The eugenics movement, championed by highly influential people (including American President, Theodore Roosevelt), spread like a virus  throughout the world. It was taught in schools and colleges. Notably, between 1842 and 1947, 31 presidents of the American Psychological Association were members of eugenics movements. For decades, US and UK psychologists including Terman, Yerkes, Spearman (among many others), actively promoted the idea that non-Whites, Jews, and Eastern and Southern European immigrants were intellectually inferior to Whites. Similarly, eugenicists expected women of all races and ethnicities to engage in traditional gender roles, such as housework and child rearing, because they believed that women lacked the capacity for more intellectual pursuits. Chapter 8’s section on Intelligence delves deeper into these issues.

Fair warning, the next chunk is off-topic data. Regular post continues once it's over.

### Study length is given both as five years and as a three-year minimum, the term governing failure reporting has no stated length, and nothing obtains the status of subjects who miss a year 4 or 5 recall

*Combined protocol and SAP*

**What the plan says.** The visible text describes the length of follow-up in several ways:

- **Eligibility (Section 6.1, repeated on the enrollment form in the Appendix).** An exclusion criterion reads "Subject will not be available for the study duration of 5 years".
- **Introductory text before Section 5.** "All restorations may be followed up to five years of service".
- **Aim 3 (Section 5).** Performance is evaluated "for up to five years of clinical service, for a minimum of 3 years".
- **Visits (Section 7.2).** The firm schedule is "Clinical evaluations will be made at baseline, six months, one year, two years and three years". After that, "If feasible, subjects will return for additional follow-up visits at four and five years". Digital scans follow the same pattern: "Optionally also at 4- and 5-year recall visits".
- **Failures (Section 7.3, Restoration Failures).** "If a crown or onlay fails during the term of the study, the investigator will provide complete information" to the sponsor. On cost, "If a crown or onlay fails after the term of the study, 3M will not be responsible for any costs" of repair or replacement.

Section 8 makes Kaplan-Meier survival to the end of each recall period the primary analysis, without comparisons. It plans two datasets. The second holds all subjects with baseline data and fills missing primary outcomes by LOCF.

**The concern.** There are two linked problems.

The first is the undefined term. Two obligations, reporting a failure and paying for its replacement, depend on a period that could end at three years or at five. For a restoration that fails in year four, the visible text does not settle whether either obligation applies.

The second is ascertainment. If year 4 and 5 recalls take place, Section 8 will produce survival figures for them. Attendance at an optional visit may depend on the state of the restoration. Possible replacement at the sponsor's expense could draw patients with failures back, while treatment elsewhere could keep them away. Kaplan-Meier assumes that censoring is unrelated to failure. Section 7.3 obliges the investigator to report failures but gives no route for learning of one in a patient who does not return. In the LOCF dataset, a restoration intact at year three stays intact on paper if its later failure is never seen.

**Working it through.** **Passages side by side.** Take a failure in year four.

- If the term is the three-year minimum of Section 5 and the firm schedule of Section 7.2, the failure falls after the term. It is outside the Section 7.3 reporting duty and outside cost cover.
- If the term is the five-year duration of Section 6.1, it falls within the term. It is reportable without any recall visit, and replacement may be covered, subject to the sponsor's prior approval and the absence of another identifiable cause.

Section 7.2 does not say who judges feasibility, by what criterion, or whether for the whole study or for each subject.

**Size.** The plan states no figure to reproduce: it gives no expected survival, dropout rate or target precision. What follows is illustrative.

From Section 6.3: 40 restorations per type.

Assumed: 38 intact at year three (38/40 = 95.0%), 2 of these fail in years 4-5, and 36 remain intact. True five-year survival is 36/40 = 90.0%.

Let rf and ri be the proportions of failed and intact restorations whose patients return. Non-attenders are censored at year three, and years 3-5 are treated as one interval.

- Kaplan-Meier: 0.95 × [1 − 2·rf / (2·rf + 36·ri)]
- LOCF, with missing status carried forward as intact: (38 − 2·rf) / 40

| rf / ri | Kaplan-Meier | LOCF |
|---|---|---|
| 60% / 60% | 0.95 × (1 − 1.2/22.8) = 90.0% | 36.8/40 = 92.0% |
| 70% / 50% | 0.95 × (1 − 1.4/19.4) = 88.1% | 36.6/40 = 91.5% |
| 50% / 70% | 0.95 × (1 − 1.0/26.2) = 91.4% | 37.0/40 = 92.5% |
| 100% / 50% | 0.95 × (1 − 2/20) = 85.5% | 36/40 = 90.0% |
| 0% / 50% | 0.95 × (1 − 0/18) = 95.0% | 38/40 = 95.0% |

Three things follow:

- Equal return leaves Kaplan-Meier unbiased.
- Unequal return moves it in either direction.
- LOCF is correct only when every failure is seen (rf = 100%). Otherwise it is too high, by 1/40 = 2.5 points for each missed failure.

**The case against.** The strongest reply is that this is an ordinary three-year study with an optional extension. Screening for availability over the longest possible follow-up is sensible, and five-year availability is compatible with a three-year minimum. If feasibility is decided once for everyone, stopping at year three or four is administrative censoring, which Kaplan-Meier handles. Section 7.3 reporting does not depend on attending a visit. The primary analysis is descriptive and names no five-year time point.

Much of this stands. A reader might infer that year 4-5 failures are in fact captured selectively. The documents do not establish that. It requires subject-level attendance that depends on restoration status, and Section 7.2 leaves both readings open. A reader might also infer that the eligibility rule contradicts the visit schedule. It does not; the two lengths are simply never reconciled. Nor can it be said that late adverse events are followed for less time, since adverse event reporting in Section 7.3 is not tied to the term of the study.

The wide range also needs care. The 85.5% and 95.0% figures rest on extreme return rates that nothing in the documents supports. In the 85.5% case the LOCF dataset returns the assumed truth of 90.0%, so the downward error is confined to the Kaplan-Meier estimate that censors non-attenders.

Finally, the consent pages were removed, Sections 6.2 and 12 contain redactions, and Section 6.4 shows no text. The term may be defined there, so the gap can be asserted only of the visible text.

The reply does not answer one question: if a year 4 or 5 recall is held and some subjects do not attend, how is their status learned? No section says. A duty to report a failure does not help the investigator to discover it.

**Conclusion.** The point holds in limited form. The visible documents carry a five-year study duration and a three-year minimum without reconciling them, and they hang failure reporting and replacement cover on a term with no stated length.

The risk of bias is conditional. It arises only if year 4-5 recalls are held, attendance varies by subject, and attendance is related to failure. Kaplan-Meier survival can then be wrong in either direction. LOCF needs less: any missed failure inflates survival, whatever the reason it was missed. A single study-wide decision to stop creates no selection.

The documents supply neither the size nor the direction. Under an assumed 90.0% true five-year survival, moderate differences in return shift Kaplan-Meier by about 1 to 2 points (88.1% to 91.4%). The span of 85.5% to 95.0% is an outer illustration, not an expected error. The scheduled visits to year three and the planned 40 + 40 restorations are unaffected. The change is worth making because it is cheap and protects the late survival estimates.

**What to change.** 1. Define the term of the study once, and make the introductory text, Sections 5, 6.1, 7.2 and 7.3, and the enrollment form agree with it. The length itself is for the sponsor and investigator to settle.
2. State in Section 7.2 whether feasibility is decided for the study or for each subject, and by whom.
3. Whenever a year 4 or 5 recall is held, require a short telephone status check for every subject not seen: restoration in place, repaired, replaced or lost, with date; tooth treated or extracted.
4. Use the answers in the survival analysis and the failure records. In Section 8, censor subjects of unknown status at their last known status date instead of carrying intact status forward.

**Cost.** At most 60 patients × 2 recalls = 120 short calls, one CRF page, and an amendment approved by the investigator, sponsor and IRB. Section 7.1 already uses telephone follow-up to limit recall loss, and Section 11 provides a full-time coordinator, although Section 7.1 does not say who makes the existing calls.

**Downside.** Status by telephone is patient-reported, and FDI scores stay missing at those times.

The research that was conducted by eugenicist psychologists was used to advocate for, and justify social and economic inequalities in the USA, the UK, and the countries they colonized. In the USA, eugenics contributed to the ban on interracial marriages, racial segregation, and increased wealth and resources for Whites. The government passed laws that restricted who could immigrate to the USA, dramatically limiting the admittance of Jews, Eastern and Southern Europeans, and people who were mentally ill. From 1907 to 1932, 30 states in the USA passed laws allowing forced sterilization of people deemed to be “defective” in some way. In many states, this included people living in institutions for the mentally ill, those accused of crimes, and those with disabilities or chronic illnesses, such as epilepsy. By 1944, 40,000 people were subjected to eugenic sterilizations across these 30 US states. Poor Black women and those born in foreign countries were the most likely targets. During the pre-Nazi period, Adolf Hitler and German eugenicists publicly admired the USA for its success in perpetuating white superiority, and its immigration and sterilization laws, which they used as models for their own laws. Germany took eugenics to even greater extremes by mandating the murders of young children with physical or mental disabilities. Eugenics was also the basis for the persecution and mass murders of six million Jews in Nazi Germany during the holocaust. Subsequently, eugenics lost much of its popularity. Over time, psychologists and scientists from other fields discredited the field of eugenics by conclusively demonstrating that it has no scientific basis. DNA studies show us that there is no genetic basis to race, and that the environment strongly influences intelligence and psychological functioning. However, despite public outcry against the inhumanity of the holocaust in Nazi Germany, the USA still carried out about 22,000 forced sterilizations across 27 states between 1943 and 1963. It was not until the 60s and 70s, that USA sterilization laws were largely repealed (Sofair and Kaldjian, 2000; Miller, 2020).